Our progress toward carbon neutrality
February 8, 2018
Boston’s goal is to be carbon neutral by 2050. This goal is in line with other cities leading on climate action and all other actors signed on to the Paris Climate Agreement. We’re committed to addressing climate change because we’re already feeling its impacts. Earlier this year during winter storm Grayson, many of our residents and businesses saw that firsthand.
It’s important for everyone to understand these risks, especially when it provides opportunity to be more creative and smart about our built and social environments. But the challenge is twofold. If we are to avoid the worst of those projected impacts, we need to accelerate our reductions in greenhouse gas emissions that cause climate change.
The City of Boston is looking at how we can achieve our goal of carbon neutrality by reviewing all of our options. Then we can make smart choices to address the challenges head on in the next update of our Climate Action Plan. We’re working with Boston University’s Institute of Sustainable Energy and Boston’s Green Ribbon Commission to form an understanding of our options through technical modeling that their teams of experts are creating. Their analysis will look at four key sectors where to reducing carbon emissions is critical — energy, buildings, transportation, and waste.
It’s true, 2050 is more than 30 years away. But it’s important to start the work now because the challenge ahead won’t be easy. We’ll need everyone’s help in developing a shared, positive vision for a carbon-free future and seize the opportunity to build a healthy, greener Boston.Where are we now
Like many cities leading on climate action, it’s important to track our citywide greenhouse gas emissions and inventory the source of those emissions. Today, we released the latest sets of data within our greenhouse gas emissions through Analyze Boston, the City of Boston’s open data hub. As with all Analyze Boston datasets, we encourage you to explore the numbers. We also provided a report that helps to explain where the numbers come from and how we’re looking at them.
In short — we’re holding steady while we grow and are on trend to reach our goals. But we’re also two percent above last year’s emissions. Some of that increase in emissions can be attributed to natural variation in weather, such as cold winters. While the overall trend is downward, it’s not happening fast enough.Some highlights from the data:
- We now have ten years of data — 2005 to 2015. The way we track our data is in line with international standards on how to track city emissions. Tens years of numbers is a major milestone in tracking our progress against our goals.
- We emitted 6.4 million metric tons of greenhouse gases in 2015. By comparison in 2005, we emitted 7.4 million metric tons of greenhouse gases. While we’ve made progress, we — like all cities and those signed on to Paris Climate Agreement — have a lot of work to get to our 2050 goal of carbon neutrality.
- We’ve shown we can reduce emissions while growing. Our economy has boomed and our population is continuing to grow, but we still need to accelerate at a faster rate to get to our goal.
- Approximately 75 percent of our emissions comes from energy use in buildings. That also makes it one of our biggest opportunities in solving the problem. We know two things to improve that area — we need to be smarter about the way we use energy and we need look toward cleaner sources of energy.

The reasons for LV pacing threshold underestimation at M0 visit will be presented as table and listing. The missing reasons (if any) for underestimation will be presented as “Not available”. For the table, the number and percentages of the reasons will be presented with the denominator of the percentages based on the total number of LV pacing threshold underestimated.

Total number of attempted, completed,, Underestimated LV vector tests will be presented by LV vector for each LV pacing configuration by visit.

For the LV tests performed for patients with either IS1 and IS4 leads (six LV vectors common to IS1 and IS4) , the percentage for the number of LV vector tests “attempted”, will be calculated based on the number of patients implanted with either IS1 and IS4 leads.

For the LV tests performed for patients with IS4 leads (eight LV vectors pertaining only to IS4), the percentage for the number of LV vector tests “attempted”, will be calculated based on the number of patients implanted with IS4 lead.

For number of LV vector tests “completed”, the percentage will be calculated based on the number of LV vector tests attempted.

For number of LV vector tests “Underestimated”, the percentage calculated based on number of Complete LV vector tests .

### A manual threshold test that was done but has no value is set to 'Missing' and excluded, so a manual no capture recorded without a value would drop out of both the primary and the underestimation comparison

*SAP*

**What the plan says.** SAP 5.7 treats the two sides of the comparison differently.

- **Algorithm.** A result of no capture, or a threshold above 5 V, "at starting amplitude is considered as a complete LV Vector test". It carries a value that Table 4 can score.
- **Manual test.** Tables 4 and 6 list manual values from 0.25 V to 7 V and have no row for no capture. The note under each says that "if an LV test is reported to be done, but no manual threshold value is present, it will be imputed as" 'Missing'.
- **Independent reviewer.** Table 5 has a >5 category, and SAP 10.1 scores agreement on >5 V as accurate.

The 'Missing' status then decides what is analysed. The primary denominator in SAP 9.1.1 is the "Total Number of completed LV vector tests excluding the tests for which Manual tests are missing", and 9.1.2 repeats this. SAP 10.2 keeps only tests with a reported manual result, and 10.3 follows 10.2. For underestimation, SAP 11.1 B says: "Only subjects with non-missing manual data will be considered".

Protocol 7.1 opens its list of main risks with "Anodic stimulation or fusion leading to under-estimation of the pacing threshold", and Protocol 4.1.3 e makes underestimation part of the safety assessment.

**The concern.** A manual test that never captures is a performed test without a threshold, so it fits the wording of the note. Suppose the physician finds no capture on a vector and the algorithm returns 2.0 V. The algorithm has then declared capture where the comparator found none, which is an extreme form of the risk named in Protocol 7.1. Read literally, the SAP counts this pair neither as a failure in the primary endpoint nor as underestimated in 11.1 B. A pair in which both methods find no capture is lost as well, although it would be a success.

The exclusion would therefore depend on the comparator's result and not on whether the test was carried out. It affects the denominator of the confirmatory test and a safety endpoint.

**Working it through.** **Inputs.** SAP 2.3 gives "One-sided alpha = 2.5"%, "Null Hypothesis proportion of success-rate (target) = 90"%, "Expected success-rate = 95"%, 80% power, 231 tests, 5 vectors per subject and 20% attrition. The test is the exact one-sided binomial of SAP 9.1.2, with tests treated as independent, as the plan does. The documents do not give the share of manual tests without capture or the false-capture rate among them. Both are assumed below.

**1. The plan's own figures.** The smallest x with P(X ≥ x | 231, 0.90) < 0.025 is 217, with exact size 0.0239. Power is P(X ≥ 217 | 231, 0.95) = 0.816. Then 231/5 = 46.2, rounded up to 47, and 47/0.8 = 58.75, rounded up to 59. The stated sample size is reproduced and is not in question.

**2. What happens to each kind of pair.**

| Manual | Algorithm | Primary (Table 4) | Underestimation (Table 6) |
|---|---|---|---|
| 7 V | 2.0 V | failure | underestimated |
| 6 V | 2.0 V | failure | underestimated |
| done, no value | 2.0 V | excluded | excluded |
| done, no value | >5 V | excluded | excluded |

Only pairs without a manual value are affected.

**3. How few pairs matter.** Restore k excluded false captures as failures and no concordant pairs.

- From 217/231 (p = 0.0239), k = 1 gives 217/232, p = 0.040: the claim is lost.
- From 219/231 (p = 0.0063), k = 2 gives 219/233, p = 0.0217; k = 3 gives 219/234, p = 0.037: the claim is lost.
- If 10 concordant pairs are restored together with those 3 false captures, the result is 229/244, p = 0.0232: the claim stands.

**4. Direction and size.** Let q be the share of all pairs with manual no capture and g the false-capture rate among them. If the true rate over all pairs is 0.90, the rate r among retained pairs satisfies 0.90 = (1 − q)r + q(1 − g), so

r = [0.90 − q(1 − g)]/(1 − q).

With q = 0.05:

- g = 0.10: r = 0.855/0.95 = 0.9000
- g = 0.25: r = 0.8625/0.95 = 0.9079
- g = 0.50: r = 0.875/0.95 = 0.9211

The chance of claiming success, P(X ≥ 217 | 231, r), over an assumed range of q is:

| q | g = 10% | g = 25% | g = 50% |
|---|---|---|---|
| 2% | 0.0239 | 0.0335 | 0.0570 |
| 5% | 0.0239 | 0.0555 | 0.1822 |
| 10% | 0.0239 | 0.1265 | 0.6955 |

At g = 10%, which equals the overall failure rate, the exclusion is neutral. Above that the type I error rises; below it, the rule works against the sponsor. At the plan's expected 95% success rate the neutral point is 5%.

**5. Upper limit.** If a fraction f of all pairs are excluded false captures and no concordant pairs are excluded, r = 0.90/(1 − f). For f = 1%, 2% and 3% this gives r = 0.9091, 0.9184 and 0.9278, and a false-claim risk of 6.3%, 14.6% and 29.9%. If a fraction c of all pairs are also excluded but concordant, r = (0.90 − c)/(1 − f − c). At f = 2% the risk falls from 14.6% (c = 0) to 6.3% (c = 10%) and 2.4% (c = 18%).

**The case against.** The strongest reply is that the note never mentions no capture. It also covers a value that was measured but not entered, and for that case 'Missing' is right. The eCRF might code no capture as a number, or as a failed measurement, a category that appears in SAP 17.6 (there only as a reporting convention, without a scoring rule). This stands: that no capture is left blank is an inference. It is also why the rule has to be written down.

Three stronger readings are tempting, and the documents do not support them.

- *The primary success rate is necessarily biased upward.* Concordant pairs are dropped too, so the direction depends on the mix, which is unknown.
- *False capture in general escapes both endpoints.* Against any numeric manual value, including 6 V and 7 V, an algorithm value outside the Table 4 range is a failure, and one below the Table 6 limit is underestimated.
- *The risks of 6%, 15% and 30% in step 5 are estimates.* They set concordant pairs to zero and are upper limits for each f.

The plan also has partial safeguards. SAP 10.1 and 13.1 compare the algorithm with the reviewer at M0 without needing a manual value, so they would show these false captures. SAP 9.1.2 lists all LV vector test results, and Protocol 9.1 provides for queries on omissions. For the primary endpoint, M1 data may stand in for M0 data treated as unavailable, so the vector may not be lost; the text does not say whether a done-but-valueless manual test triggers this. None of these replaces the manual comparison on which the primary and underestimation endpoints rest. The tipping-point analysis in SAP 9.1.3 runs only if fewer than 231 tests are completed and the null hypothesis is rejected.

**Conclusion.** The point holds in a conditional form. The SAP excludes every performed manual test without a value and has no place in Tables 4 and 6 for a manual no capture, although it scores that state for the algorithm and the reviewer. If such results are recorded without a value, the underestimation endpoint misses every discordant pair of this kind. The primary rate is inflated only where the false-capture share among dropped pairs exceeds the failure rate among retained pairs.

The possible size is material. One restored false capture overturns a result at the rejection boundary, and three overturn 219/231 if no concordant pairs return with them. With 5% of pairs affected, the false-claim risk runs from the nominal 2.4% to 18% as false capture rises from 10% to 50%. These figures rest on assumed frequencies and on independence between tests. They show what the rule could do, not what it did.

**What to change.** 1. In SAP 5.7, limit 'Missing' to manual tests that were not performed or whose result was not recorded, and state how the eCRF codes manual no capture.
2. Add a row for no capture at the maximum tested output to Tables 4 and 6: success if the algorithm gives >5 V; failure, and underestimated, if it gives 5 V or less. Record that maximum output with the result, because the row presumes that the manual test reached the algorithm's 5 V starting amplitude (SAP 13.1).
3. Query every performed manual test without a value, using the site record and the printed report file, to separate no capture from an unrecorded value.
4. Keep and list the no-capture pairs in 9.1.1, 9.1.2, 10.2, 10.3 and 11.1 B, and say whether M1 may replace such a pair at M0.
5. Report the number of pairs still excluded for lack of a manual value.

- Transportation is about 25 percent of our emissions, which means that we have to look at changing the way we commute and changing the way we fuel our vehicles.
- Most of our gains over the last decade have come from transitioning to natural gas, getting rid of heating oil, and improving our vehicle fuel economy. Together that means that a lot of our gains in reducing emissions have been from greening the grid. This helps emphasize the importance of regional collaboration to address the challenge together.
If we’re going to get to carbon neutrality, there is a lot of hard work and big decisions ahead. That is why a process like Carbon Free Boston is so important. We need to fully understand all of our options in order to make smart choices quickly. The final analysis of Carbon Free Boston is expected to be completed at the end of this summer. Together with what we learned from Climate Ready Boston, we’ll launch a community-wide process to create our shared roadmap for a carbon free and climate ready Boston in the next update of Boston’s Climate Action Plan.
Greenovate Boston is your one-stop shop for staying informed and engaged in the work that the City is doing on climate action. We work to connect residents to resources, like how to save energy in your homes through Mass Save — which is one of the biggest impacts you can make right now as an individual — and even offer trainings on how to talk about the impacts of climate change in our backyard. But we’re far from the silver bullet.
This is an all-hands-on-deck challenge. We have great partners helping us push this work forward, but we encourage all members of the Boston community to join us in creating solutions that lead to a carbon-free future. We recognize that the impacts of climate change are felt first and worst by those in our most vulnerable communities. We’re committed to ensuring that all Bostonians are part of this process, especially those who have been historically disadvantaged. We all need to come together to meet this monumental challenge.